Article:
Representatives of the following African Elephant Coalition member countries were present at the recently concluded 70th Meeting of the Standing Committee of the Convention on International Trade in Endangered Species of Wild Fauna and Flora (CITES) in Sochi, Russia.
The CITES National Ivory Action Plan (NIAP) process is an important mechanism to tackle elephant poaching and ivory trafficking.
The recent EIA report Taking Stock concluded that much work is still needed throughout Africa and Asia to protect elephants under NIAPs so we were very disappointed when China, Kenya, Tanzania, Uganda and Thailand – who together represent nearly half of all reported ivory seizures worldwide between 2007-17 – were allowed to exit the process.
While we rightly recognise that these countries have made progress, we are concerned that this decision was taken without consulting independent experts and worry that it assumes these countries have effectively solved elephant poaching and ivory trafficking.
The reality is very different – Taking Stock highlighted key challenges remaining in the implementation of their NIAPs. For example, China is still one of the largest markets for illegal ivory; Kenya remains a major exit point for illicit ivory; Tanzania’s elephant population is a major source of illicit ivory; Thailand has yet to secure convictions for large-scale ivory seizures; and inadequate resources continue to hamper effective enforcement in Uganda.
On a more positive note, strong interventions were made by Parties such as Ethiopia, Israel, Gabon and Niger in support of conducting independent assessments under the NIAP process, which we believe are essential transparency and effectiveness.
As always, the Elephant team will refuse to let this be a setback for elephant protection and is already identifying the best way forward to strengthen the NIAP process and other CITES mechanisms to tackle ivory trade.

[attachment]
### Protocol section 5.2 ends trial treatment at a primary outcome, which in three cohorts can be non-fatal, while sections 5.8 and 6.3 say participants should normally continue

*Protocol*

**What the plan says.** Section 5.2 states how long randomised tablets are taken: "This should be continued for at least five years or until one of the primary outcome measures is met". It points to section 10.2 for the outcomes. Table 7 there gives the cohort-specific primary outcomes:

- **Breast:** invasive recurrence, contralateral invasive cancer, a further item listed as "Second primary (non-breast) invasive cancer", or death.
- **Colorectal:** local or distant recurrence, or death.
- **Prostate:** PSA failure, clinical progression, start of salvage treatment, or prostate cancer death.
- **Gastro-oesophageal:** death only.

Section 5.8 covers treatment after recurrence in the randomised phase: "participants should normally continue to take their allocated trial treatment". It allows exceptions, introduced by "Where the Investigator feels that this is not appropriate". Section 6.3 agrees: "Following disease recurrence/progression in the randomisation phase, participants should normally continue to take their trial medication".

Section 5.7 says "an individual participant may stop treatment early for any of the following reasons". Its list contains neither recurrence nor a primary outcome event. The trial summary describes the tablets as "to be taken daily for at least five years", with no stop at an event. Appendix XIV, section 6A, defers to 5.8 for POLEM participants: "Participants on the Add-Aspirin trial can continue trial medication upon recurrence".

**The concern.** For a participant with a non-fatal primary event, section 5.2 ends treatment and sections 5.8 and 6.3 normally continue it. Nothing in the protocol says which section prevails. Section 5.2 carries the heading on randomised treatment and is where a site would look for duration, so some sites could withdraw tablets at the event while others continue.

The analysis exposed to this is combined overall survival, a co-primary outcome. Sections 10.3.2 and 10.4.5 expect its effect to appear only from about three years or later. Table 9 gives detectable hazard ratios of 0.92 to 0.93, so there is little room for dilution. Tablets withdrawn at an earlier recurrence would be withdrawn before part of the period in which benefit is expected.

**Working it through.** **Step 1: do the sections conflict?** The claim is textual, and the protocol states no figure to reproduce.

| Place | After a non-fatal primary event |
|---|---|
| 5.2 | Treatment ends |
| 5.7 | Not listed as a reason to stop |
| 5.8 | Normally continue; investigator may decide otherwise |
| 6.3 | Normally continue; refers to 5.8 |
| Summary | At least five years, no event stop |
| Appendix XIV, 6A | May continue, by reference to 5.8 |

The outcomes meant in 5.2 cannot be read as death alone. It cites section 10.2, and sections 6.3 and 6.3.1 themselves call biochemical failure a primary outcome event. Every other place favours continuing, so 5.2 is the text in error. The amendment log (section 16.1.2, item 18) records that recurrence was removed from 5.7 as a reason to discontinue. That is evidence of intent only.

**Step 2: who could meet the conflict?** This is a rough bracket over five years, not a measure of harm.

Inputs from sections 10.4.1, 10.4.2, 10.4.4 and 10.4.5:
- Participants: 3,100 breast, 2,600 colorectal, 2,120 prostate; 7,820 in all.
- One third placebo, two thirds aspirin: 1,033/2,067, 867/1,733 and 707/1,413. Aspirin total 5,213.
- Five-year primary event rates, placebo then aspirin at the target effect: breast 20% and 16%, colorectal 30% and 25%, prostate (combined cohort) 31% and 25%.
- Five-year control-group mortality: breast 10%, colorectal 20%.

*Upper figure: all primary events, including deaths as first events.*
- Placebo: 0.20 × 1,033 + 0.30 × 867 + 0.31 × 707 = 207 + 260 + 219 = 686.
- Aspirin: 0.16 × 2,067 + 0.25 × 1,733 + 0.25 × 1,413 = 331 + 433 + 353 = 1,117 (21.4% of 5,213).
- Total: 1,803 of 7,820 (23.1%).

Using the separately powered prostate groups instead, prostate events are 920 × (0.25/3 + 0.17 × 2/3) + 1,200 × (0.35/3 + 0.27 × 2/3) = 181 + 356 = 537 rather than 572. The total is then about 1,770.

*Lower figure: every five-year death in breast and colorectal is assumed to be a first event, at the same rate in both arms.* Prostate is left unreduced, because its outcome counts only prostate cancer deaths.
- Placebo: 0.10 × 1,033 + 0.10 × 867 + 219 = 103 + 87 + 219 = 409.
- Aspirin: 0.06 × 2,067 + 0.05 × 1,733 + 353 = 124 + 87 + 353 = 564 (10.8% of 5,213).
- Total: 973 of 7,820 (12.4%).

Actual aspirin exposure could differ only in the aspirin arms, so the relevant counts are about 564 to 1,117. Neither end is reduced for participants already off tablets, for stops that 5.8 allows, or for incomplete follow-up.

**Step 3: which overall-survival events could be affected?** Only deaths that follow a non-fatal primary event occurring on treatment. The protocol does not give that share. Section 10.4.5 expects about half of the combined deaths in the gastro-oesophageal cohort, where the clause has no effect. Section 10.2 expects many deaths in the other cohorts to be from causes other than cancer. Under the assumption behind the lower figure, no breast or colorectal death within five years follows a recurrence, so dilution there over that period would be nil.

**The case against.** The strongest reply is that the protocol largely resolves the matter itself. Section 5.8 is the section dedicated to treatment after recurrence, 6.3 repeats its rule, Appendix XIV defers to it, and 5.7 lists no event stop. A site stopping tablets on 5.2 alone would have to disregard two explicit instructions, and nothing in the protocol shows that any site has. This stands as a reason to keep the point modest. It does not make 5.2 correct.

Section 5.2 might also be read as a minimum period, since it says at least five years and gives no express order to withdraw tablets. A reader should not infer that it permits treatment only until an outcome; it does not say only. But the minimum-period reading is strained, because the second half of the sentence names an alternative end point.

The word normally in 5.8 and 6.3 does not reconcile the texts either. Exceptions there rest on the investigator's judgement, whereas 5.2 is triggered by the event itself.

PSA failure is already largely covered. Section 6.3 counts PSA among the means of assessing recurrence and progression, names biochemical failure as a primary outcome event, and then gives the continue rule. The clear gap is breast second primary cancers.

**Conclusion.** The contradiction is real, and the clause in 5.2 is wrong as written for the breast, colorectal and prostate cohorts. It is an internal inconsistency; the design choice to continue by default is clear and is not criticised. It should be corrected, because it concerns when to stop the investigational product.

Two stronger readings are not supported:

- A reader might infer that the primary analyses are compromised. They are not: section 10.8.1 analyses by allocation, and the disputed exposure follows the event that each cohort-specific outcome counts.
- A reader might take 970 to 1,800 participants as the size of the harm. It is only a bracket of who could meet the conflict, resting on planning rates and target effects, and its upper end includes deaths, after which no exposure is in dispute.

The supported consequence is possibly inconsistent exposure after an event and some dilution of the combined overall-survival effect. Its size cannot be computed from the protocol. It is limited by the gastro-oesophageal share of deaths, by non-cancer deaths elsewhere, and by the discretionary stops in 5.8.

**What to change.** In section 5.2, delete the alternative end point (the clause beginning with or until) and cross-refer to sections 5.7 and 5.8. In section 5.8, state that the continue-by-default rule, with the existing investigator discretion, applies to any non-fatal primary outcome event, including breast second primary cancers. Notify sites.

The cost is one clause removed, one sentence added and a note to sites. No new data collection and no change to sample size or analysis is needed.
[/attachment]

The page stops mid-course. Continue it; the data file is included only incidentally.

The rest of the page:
There was widespread support at SC70 for the worldwide closure of domestic ivory markets, with Parties recognising the role they play in fuelling illegal trade and the decline of endangered elephant populations.
A particularly passionate intervention by Senegal reminded the meeting that elephants are sentient beings and it is with this in mind we will continue working for their protection and tackling the challenging, and often politically sensitive, issues related to ivory trade.
On trade in live elephants, the SC requested the Secretariat to consult with parties whose elephants are listed in Appendix II and have exported live elephants to non-elephant range states and to seek information on how importing states made their determination on suitable housing and care.
Finally, Kenya, Uganda, Tanzania, China, Thailand and the Philippines, some of the world’s worst countries for poaching and illegal trade in ivory, have been allowed to exit the National Ivory Action Plan (NIAP) process. This is a key international initiative set up to curb the mass slaughter of elephants and several of the attending NGOs strongly disagreed that these Parties have achieved their national plans on ivory trade, highlighting that important gaps remain in terms of their implementation.